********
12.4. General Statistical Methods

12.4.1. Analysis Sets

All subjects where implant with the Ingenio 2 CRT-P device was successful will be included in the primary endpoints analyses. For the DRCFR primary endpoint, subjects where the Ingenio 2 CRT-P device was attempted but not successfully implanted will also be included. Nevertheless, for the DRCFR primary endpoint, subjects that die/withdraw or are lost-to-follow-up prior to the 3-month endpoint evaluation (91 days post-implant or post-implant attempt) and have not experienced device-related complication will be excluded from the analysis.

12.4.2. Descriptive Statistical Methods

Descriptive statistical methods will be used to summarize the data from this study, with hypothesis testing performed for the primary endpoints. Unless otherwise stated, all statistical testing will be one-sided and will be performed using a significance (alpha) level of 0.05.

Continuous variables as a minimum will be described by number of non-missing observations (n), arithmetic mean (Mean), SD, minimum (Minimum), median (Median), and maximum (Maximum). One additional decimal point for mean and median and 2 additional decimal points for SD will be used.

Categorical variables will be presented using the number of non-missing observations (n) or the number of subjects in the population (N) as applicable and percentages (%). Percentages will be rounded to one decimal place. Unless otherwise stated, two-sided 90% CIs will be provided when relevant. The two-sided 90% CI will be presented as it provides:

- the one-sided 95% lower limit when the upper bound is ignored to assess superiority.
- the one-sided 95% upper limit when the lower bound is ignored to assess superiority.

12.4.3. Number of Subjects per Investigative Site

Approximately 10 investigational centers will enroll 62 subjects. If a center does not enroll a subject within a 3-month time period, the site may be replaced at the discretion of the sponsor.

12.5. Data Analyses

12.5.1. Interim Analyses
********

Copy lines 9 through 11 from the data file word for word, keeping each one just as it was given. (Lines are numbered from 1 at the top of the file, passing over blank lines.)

- the one-sided 95% upper limit when the lower bound is ignored to assess superiority.

12.4.3. Number of Subjects per Investigative Site

Approximately 10 investigational centers will enroll 62 subjects. If a center does not enroll a subject within a 3-month time period, the site may be replaced at the discretion of the sponsor.